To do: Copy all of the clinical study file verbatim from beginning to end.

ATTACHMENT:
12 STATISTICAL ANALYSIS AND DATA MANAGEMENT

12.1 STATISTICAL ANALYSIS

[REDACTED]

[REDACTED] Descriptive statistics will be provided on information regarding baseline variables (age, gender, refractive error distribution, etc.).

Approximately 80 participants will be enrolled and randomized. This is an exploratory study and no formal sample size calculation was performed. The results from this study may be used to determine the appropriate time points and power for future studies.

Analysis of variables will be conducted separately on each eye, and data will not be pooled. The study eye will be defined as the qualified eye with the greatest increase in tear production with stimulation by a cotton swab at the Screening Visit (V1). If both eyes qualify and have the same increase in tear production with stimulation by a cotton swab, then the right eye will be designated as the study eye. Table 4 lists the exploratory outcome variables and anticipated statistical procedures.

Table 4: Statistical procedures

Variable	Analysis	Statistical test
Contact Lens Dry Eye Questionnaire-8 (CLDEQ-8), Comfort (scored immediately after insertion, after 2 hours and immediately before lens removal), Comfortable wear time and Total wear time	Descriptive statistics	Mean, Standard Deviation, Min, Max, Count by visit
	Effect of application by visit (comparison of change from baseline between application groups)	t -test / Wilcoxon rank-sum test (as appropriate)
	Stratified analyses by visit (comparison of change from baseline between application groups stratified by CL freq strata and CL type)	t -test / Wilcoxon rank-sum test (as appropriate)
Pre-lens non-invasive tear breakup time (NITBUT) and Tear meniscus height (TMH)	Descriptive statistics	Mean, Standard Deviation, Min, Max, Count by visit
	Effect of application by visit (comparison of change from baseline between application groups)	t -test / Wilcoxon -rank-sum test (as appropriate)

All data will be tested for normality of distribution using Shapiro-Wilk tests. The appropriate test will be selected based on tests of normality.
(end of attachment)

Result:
12 STATISTICAL ANALYSIS AND DATA MANAGEMENT

12.1 STATISTICAL ANALYSIS

[REDACTED]

[REDACTED] Descriptive statistics will be provided on information regarding baseline variables (age, gender, refractive error distribution, etc.).

Approximately 80 participants will be enrolled and randomized. This is an exploratory study and no formal sample size calculation was performed. The results from this study may be used to determine the appropriate time points and power for future studies.

Analysis of variables will be conducted separately on each eye, and data will not be pooled. The study eye will be defined as the qualified eye with the greatest increase in tear production with stimulation by a cotton swab at the Screening Visit (V1). If both eyes qualify and have the same increase in tear production with stimulation by a cotton swab, then the right eye will be designated as the study eye. Table 4 lists the exploratory outcome variables and anticipated statistical procedures.

Table 4: Statistical procedures

Variable	Analysis	Statistical test
Contact Lens Dry Eye Questionnaire-8 (CLDEQ-8), Comfort (scored immediately after insertion, after 2 hours and immediately before lens removal), Comfortable wear time and Total wear time	Descriptive statistics	Mean, Standard Deviation, Min, Max, Count by visit
	Effect of application by visit (comparison of change from baseline between application groups)	t -test / Wilcoxon rank-sum test (as appropriate)
	Stratified analyses by visit (comparison of change from baseline between application groups stratified by CL freq strata and CL type)	t -test / Wilcoxon rank-sum test (as appropriate)
Pre-lens non-invasive tear breakup time (NITBUT) and Tear meniscus height (TMH)	Descriptive statistics	Mean, Standard Deviation, Min, Max, Count by visit
	Effect of application by visit (comparison of change from baseline between application groups)	t -test / Wilcoxon -rank-sum test (as appropriate)

All data will be tested for normality of distribution using Shapiro-Wilk tests. The appropriate test will be selected based on tests of normality.